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5 First Steps to Help You Go Paperless at Home

Global warming has risen at an alarming rate over the last few years and the need to fix the damage to our planet has never been more important. Here are some simple steps you can take to go paperless at home and save our precious trees.

Technology has been evolving at a tremendous pace over the last decade and we humans have welcomed modern techniques and practices with open arms. Many of the old tools and items we use in our day to day lives have been replaced by their modern & updated versions. Yet there is something we still use today that is in dire need of an alternative — and that’s paper. We have been using paper for several generations in a row and for a variety of purposes. Unfortunately, the use of paper over the years has had an adverse effect on our planet, with an alarming rate of deforestation seen in the last decade. A mere 22% of the world’s population uses 72% of the world’s paper. We owe it to our future generations to stop deforestation and must take every effort to stop wastage of paper.

There are some pretty simple steps you can take to decrease the wastage of paper in your lives. You can start with some basic changes in your own home; changes that ensure that you are taking full advantage of the available alternatives and making absolutely minimal use of paper wherever possible. Leading a fully digital life where possible isn’t an easy task, but if you start small and follow a pre-set plan, you can achieve a lot in less time. Let’s take a look at five basic changes that can help you go paperless at home.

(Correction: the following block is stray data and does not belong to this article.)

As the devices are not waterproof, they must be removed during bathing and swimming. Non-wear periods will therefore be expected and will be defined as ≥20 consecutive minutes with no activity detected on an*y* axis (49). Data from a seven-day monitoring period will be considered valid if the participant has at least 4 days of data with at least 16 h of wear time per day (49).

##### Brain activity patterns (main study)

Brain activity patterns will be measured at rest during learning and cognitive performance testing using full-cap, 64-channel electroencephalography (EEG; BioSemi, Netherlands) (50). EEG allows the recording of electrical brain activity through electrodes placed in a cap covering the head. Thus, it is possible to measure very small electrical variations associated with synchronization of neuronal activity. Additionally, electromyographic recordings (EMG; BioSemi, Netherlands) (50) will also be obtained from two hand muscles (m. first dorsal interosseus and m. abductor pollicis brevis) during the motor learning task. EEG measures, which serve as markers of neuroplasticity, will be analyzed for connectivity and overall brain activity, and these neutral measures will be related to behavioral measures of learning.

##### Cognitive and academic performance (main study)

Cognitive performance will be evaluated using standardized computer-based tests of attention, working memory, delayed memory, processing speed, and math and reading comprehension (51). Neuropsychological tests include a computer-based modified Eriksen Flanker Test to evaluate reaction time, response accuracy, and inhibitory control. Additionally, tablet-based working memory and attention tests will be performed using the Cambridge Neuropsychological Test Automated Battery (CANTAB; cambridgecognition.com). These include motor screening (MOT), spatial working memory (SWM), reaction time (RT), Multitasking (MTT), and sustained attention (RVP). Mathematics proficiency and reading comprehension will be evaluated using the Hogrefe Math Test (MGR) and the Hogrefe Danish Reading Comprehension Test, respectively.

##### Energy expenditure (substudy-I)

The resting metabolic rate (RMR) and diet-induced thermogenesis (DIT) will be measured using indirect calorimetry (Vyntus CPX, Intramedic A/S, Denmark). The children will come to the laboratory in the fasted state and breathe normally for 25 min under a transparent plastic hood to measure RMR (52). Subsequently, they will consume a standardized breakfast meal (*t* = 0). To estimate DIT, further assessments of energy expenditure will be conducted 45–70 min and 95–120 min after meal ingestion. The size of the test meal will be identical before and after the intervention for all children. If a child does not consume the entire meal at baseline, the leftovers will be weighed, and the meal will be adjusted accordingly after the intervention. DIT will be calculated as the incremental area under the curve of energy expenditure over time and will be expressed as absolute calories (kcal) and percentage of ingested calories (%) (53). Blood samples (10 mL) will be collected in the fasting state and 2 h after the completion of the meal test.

1. Subscribe to Digital e-Statements & Bills

Let’s start with something that’s a fairly obvious solution to go paperless at home, which is to cut down on the amount of paper you receive in the first place. Wherever possible, you should subscribe to digital or “e” statements for your accounts and services. One of the major contributions to wastage of paper in households are the monthly bills we receive, along with the unnecessary statements from our banks. In today’s digital age, it’s very easy to view our statements online or opt-in to receiving them in our inbox. When you subscribe to digital statements and bill copies, you’re saving anywhere between 10-30 sheets of paper a month, which is close to 250 sheets a year on average. That’s a lot of unnecessary paper saved.

Subscribing to digital copies also enables you to create an archive of all the important statements and bills, and store them in a neatly organized way. Saving and storing your archive on online storage services like Google Drive or Dropbox is a far better option compared to storing physical paper documents in a file. You can also neatly organize your digital files using apps like Documents — the best file manager app for iPhone and iPad. With Documents app, you have easy access to your entire archive, and with seamless integration with apps like PDF Expert for PDF editing and Printer Pro for printing documents if you ever feel the need to, you’re on your way to leading a digital life.

This is the easiest & simplest way to go paperless at home, and having ready access to all your bills in one place also ensures that you don’t miss out on the next due date for your bill payments.

2. Scan & Digitally Store All your Important Documents

Now that you have subscribed to digital copies of your bills and statements, wouldn’t it be nice to have digital versions of your other important documents? Let’s start with your ID documents such as a driver's license, Passport, Tax ID, etc. It is always a good idea to create and store digital copies of your ID documents. Don’t worry, this process is far simpler than you think. You don’t need a dedicated scanning device at all — just grab a copy of Scanner Pro from the App Store and your iPhone or iPad is now your scanner. Take photos of your documents and they’re automatically saved as PDF or JPG files, ready for you.